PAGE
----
With the Jobless Rate at 5.1 Percent, Are We Really at Full Employment?
Policy + Politics

With the Jobless Rate at 5.1 Percent, Are We Really at Full Employment?

No matter how you look at it, even allowing for possible rounding downward, the unemployment rate, as of the end of August, was at a level the Federal Reserve Board’s Open Market Committee defines as “full employment.” The rate stands at 5.1 percent, a level it hasn’t touched since the spring of 2008. That’s right in the middle of the range of 5.0 to 5.2 percent that monetary policymakers had said would indicate that it’s time to start raising interest rates.

However, (how long has it been since there wasn’t at least one “however” appended to a report on positive jobs numbers?) other numbers reported this morning by the Bureau of Labor Statistics -- including the labor force participation rate, the number of people forced to work part-time even though they would prefer full-time work, and wage growth -- show little or no positive movement.

Related: Will the Fed Raise Rates in September? Look to the Markets for the Answer

BLS reported Tuesday that non-farm payroll workers in the U.S. had increased by 173,000 in August, a figure that was below economists’ expectations of 220,000. But that disappointment was softened by the fact that June’s job growth was revised upward by 14,000 and July’s by 30,000, making up almost all of the difference. If the trend continues, August’s numbers look likely to be revised upward also.

Indeed, PNC chief Economist Stuart Hoffman noted: “[T]he August preliminary payroll jobs number is notorious for understating the final revised data by a huge average of 78,000 jobs in the past three years, so there will be upward revisions to the 173,000 gain in the next two months.”

The seasonally adjusted civilian labor force participation rate clocked in at 62.6 percent for the third month in a row, while the employment-to-population ration also remained unchanged, at 59.4 percent. The percentage of the population that is actively participating in the labor force -- meaning that they are currently employed or are actively seeking a job -- remains at historic lows.

Even though the Baby Boom generation is again moving out of the workforce at a high rate, participation rates that low are seen by many as a sign that the unemployment rate may be artificially low, because workers who might otherwise be seeking jobs became discouraged by the lingering effects of the Great Recession and have permanently left the labor force.

Related: For Most Americans, Wages Aren’t Just Stagnating – They’re Falling

On Friday, the Economic Policy Institute in Washington updated its chart on the position of the jobs market vis-à-vis where it might have been expected to be without the effects of the recession. It suggests one reason why labor force participation might still be low: though things have improved dramatically, the country is still years away from recouping all the job lost between 2007 and 2009. At the average rate of job growth this year, the economy won’t get back to where it would have been without the recession until March 2017.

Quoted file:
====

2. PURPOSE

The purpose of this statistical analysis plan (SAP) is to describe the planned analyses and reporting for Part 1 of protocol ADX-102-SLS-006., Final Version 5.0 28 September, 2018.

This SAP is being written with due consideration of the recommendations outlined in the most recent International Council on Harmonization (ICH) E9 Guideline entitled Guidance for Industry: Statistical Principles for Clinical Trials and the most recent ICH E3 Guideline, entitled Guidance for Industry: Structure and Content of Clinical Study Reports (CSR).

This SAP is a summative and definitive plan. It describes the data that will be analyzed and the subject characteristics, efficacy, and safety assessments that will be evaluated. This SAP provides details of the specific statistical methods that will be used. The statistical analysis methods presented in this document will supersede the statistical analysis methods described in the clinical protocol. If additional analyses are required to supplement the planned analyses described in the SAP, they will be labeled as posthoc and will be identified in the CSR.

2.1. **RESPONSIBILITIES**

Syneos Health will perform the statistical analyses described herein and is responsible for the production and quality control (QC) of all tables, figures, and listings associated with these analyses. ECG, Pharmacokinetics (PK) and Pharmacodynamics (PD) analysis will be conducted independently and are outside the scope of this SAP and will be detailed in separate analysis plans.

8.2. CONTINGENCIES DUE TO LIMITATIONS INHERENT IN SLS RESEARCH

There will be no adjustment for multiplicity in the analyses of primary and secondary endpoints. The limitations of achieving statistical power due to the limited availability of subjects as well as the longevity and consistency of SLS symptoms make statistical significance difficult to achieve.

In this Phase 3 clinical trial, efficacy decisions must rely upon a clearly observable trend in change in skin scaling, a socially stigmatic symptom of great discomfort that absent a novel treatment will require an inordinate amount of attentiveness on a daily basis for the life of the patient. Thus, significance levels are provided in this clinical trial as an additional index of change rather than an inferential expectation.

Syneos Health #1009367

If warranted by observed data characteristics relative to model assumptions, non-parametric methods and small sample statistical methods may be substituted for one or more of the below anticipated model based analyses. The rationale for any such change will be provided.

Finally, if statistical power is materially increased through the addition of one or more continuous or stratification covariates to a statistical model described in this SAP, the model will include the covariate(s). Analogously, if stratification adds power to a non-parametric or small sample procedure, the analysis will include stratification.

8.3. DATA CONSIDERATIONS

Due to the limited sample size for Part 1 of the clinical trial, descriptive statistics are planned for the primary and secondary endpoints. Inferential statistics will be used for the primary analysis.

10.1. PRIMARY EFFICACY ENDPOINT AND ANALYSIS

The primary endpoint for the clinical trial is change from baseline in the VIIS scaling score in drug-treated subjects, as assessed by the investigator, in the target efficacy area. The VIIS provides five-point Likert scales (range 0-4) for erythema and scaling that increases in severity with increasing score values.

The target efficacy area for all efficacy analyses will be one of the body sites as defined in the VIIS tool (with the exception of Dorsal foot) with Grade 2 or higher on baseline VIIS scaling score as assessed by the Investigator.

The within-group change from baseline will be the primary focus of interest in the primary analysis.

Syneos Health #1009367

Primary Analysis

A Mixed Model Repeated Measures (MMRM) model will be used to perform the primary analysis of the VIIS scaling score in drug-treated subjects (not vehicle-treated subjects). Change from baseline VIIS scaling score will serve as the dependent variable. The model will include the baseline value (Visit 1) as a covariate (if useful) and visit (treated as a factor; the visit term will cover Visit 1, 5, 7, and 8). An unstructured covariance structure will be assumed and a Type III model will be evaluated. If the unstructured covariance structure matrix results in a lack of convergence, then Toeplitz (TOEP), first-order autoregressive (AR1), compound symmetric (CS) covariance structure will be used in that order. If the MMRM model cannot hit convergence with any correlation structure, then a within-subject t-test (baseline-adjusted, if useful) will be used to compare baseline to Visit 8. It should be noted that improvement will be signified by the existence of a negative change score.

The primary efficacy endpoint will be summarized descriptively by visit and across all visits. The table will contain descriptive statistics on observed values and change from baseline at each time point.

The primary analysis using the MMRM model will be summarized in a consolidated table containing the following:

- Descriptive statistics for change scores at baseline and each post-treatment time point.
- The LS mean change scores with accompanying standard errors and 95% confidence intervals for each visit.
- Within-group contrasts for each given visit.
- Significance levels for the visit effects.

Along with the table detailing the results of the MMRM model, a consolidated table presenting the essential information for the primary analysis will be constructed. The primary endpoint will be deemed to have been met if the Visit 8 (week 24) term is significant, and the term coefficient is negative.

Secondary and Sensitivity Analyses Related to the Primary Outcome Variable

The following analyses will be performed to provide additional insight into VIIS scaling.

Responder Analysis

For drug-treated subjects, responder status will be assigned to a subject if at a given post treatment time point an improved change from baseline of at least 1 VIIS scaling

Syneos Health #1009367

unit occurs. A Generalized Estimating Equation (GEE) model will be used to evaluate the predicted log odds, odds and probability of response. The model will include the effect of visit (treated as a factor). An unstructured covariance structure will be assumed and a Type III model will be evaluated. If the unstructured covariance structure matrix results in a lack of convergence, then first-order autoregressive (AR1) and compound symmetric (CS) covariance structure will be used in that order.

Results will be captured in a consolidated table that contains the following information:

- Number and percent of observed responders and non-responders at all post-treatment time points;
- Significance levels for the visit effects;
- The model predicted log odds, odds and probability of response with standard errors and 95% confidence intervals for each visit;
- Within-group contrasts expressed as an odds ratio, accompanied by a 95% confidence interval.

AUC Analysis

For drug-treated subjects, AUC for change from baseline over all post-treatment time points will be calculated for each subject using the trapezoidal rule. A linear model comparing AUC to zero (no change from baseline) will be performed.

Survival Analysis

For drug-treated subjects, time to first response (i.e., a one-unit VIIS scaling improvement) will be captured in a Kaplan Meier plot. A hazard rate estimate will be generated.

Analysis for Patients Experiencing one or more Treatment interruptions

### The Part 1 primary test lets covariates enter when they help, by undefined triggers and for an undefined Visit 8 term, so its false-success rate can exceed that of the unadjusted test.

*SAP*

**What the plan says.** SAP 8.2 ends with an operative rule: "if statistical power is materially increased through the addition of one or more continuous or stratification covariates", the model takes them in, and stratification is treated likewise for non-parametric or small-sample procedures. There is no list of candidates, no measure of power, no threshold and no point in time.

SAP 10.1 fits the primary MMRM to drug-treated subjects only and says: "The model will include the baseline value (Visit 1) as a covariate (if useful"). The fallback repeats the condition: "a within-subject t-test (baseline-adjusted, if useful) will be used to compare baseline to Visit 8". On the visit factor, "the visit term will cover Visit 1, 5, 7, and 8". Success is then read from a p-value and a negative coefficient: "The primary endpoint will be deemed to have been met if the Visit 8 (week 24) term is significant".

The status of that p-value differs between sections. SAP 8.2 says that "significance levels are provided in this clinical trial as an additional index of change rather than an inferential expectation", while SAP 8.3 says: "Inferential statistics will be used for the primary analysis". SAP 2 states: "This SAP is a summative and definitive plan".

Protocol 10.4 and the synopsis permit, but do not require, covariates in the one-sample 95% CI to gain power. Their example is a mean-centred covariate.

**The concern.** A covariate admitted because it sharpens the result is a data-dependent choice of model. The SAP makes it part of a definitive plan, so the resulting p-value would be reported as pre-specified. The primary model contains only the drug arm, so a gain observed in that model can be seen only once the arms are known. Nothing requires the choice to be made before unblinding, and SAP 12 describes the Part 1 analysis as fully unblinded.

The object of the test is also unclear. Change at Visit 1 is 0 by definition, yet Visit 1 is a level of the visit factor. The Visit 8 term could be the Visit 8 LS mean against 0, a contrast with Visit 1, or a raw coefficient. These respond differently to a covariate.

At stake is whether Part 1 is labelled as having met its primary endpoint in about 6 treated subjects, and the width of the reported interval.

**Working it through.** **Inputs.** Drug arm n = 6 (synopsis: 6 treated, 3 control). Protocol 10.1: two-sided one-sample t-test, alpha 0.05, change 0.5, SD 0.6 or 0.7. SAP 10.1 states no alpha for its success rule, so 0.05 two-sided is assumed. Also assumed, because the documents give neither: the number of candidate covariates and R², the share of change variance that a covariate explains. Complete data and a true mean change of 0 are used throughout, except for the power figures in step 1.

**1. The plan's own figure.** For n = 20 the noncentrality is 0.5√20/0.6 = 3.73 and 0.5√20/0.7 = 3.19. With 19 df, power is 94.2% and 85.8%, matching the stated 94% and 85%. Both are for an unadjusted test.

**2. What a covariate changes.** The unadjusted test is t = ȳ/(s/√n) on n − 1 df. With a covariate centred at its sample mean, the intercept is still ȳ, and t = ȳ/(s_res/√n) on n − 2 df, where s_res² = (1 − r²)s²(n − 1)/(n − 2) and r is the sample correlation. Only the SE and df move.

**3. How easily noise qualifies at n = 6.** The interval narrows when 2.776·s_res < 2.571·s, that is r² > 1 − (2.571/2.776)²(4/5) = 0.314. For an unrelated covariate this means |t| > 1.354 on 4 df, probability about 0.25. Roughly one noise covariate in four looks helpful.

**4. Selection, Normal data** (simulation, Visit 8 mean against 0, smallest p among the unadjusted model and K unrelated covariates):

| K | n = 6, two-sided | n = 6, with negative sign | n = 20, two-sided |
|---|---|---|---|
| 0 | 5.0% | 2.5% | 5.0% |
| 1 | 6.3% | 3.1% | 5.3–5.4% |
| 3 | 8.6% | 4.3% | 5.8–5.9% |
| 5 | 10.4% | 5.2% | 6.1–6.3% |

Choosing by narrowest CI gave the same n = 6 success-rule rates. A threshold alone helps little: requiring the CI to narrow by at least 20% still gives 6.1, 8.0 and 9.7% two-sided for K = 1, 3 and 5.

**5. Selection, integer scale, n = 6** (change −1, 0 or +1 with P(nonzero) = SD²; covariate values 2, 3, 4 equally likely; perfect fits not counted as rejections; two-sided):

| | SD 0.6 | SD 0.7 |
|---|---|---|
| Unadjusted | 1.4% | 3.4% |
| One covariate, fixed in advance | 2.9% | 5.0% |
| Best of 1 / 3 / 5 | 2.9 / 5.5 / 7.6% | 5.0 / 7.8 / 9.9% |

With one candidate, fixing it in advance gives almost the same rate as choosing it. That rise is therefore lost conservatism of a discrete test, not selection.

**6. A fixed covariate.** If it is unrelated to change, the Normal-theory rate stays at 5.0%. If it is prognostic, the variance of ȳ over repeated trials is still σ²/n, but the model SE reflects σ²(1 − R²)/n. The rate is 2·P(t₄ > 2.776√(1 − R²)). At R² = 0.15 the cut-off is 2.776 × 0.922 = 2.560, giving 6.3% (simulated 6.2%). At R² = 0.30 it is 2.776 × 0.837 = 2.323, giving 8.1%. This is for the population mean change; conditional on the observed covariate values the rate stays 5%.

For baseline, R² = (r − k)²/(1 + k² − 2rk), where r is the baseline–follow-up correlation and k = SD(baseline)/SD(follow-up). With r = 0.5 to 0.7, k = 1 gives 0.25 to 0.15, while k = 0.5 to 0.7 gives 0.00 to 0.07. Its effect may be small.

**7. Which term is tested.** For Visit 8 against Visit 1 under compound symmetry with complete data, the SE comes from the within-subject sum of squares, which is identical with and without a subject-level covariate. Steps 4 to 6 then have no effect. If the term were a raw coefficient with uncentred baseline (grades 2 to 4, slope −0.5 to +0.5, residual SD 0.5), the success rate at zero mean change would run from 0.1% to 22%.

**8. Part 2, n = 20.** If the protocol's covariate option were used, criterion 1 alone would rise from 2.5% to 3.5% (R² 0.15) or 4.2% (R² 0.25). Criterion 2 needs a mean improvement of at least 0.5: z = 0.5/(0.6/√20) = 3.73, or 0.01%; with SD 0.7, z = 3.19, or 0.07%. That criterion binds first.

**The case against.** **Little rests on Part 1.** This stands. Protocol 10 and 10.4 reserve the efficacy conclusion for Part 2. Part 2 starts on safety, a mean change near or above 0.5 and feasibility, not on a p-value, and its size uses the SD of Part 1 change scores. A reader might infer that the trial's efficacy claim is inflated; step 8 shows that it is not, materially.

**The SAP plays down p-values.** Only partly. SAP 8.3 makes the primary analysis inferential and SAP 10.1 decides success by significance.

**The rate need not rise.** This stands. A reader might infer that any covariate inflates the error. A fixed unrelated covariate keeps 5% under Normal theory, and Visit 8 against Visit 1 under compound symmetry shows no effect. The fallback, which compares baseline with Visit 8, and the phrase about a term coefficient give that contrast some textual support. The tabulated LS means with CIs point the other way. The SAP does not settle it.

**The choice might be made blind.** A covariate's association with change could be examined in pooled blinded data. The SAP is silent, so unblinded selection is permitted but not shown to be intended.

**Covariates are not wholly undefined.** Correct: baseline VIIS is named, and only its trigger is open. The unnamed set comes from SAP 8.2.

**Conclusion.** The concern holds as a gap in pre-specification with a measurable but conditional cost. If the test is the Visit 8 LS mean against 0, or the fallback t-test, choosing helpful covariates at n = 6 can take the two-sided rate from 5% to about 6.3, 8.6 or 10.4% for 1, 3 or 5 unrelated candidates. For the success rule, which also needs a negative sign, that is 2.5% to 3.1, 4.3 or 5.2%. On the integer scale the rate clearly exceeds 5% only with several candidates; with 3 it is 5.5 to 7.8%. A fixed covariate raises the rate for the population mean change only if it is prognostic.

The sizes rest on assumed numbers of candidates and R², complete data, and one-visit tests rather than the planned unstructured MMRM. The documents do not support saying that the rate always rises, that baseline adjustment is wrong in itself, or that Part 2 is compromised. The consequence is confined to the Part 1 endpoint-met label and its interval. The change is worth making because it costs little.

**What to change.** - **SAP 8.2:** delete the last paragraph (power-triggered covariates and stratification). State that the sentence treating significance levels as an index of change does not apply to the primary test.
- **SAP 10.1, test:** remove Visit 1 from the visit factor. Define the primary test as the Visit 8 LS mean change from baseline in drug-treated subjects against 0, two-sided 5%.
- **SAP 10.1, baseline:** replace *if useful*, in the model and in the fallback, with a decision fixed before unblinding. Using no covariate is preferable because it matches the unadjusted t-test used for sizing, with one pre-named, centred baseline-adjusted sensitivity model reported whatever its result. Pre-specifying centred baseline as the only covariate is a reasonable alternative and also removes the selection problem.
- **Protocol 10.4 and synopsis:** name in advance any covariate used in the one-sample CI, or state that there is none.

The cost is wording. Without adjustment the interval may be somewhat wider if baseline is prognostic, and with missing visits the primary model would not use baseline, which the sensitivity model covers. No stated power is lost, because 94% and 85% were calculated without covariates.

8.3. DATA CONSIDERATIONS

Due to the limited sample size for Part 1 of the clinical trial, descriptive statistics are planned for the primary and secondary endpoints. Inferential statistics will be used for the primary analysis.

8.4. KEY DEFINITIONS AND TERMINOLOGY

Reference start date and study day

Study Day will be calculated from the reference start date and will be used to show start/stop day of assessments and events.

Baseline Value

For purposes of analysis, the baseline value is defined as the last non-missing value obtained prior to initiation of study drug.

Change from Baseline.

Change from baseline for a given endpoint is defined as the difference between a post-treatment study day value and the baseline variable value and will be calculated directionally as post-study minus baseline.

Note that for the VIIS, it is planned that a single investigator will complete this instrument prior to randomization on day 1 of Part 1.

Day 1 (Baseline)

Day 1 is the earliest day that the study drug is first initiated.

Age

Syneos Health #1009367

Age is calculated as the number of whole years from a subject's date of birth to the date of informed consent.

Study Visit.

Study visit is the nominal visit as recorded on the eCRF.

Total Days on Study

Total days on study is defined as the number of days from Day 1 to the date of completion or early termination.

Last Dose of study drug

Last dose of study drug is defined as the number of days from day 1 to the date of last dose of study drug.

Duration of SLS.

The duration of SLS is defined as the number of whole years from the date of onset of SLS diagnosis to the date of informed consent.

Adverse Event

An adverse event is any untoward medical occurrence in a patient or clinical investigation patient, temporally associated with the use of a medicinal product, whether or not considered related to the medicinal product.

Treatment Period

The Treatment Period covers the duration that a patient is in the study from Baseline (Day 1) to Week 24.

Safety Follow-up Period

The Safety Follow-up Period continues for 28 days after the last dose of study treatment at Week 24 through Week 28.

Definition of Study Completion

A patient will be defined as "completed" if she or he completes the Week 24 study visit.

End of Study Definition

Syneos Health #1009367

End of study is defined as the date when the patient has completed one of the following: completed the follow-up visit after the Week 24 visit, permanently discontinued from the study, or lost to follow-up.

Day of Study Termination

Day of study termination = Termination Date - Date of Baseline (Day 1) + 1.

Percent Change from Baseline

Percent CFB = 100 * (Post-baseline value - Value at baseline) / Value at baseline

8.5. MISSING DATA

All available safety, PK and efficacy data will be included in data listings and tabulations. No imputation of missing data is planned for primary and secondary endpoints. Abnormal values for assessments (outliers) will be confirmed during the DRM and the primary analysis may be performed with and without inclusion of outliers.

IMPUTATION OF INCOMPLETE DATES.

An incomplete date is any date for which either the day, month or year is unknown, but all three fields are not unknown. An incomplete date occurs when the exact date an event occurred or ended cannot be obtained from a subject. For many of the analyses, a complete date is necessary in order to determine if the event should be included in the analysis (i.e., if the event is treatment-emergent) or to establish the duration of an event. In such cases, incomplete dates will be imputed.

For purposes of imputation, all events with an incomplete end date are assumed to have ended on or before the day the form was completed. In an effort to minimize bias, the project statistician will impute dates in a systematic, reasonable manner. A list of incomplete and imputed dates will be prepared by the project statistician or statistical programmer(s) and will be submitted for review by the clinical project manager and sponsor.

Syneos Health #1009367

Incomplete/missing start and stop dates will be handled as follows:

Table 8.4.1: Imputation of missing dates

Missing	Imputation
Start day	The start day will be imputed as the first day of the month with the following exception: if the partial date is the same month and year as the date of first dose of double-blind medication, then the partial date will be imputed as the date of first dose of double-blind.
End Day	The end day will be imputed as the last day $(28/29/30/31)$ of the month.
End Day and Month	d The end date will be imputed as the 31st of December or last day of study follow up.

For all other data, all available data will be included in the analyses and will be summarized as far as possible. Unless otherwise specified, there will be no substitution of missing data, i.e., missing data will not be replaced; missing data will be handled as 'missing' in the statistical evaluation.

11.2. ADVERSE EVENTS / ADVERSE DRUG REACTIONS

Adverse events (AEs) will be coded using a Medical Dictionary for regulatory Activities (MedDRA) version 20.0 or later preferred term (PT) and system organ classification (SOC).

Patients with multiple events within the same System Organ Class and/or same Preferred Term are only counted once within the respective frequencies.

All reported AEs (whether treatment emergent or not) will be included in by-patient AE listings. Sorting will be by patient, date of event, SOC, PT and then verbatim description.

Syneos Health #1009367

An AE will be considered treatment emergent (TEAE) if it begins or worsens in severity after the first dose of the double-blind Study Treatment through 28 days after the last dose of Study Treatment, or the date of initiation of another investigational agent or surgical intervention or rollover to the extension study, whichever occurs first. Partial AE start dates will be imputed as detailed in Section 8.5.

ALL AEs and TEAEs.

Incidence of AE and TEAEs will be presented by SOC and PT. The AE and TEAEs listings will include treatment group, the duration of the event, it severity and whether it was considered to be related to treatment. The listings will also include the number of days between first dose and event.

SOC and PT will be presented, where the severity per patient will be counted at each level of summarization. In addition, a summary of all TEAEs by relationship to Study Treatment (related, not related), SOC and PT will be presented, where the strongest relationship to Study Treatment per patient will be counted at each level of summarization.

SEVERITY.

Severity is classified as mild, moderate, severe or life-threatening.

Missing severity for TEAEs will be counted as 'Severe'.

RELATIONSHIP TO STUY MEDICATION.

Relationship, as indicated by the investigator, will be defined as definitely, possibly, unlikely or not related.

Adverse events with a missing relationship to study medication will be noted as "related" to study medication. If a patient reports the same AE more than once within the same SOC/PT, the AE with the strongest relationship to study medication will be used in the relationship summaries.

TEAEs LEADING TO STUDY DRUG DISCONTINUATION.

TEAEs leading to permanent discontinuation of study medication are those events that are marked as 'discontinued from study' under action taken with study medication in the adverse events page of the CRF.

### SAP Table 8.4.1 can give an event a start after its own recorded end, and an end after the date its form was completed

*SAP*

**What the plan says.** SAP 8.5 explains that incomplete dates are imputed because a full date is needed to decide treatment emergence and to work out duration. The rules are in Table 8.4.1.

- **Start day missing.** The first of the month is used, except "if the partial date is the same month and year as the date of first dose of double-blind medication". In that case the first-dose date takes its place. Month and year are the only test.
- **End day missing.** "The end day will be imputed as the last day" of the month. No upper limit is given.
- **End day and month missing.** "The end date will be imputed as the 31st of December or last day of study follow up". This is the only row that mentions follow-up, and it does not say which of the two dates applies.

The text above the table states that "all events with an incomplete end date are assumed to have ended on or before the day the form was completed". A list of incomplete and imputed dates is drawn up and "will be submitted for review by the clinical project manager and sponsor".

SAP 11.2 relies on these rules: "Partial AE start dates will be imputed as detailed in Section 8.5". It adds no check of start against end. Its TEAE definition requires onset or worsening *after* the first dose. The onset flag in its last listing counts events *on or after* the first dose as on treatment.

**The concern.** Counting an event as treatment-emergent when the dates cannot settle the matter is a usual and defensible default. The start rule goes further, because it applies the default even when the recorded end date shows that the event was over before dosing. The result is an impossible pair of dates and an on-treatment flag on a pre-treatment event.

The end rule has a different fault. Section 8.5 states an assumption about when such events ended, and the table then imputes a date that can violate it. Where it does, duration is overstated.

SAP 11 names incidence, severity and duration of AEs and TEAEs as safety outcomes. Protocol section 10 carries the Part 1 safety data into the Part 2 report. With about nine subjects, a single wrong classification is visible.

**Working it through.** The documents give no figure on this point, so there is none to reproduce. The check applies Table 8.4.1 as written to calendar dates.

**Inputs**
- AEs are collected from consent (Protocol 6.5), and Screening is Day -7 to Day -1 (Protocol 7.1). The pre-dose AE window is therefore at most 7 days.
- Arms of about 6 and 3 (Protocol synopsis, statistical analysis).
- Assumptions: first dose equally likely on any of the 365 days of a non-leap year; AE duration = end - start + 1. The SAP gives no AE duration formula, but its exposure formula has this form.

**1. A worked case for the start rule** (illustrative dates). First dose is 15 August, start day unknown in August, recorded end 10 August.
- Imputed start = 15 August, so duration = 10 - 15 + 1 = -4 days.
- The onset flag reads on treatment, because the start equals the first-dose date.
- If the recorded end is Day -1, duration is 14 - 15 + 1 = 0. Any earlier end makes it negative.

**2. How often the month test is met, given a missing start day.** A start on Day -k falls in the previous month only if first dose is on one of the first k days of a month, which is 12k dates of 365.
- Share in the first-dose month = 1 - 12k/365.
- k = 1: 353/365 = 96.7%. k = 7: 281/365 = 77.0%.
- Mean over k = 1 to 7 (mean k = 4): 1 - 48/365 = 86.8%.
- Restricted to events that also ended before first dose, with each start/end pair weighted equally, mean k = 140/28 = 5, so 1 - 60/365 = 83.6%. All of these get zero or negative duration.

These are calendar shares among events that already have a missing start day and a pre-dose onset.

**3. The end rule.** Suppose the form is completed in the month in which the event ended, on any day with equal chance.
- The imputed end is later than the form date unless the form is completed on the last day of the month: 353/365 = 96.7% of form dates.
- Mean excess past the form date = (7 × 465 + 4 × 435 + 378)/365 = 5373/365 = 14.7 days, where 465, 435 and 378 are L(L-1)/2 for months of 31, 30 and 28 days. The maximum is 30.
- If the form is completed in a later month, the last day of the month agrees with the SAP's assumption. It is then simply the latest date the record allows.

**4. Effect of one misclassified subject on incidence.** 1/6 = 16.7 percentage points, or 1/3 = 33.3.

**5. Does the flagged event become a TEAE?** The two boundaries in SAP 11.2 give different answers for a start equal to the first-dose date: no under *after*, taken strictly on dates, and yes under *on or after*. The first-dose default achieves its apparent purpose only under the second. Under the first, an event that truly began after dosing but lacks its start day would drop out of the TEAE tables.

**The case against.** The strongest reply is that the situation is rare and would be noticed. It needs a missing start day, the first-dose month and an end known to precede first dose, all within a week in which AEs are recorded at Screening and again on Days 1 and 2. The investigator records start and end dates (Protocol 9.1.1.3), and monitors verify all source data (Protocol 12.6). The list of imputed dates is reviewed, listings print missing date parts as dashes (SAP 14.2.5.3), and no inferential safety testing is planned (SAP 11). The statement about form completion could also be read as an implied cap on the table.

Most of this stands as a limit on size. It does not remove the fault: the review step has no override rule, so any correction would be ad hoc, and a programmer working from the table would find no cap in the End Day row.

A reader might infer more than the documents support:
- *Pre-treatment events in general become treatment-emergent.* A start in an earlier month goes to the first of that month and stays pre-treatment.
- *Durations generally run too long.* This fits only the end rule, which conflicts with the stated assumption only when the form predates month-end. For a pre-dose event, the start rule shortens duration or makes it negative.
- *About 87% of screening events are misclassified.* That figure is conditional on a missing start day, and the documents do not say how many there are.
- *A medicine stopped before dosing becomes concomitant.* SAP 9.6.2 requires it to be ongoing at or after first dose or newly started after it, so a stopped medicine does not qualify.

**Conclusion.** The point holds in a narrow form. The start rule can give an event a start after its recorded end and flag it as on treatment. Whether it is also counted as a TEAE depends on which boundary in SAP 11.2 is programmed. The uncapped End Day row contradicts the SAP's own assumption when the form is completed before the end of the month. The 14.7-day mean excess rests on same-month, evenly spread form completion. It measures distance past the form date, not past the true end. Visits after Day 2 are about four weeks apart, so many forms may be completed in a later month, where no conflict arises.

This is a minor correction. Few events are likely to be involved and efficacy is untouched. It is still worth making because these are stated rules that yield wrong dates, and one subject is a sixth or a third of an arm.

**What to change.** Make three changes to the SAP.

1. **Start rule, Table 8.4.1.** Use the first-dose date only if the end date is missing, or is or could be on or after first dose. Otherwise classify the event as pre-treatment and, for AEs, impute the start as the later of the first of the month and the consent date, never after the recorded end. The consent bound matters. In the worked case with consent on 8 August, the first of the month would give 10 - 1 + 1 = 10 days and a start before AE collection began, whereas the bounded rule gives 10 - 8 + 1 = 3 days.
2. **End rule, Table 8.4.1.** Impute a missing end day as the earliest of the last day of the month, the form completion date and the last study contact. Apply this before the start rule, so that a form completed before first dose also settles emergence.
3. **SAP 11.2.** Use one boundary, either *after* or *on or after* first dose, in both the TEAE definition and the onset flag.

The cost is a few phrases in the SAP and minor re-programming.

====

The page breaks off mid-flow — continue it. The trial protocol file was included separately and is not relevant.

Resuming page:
Hourly earnings continued to rise, but at the anemic pace of 2.2 percent per year, meaning that workers’ compensation is still not being significantly driven upward by tightening job markets. There was also no good news for people forced to work part time though they would prefer full-time employment. That number rose from 6.3 million to 6.5 million.

The net effect of the report on the pending decision by the Fed’s Open Markets Committee on when to begin raising interest rates above their current near-zero levels is uncertain. The FOMC has been very clear over the years that its decisions are data-dependent. However, that doesn’t offer a lot of guidance when the data itself is inconclusive.

Further complicating the question is the fact that Fed officials themselves have suggested that U.S. economic data may not be the only factor influencing a decision. Recent global stock market volatility and the potential for an overreaction to even a small increase to the already low rate might push the Fed to be a bit more dovish on rates when they meet later this month.

According to Paul Ashworth, chief U.S. economist for Capital Economics: “Even if the Fed doesn’t hike rates in September, it won’t leave rates at near-zero for much longer given that it either has (or is close to ) fulfilling the full employment part of its dual mandate. Fed officials are still fairly confident that shrinking slack means that inflation will rebound over the next year or two. Next year we expect core inflation to surprise on the upside, forcing the Fed into raising interest rates more aggressively than the markets currently anticipate.”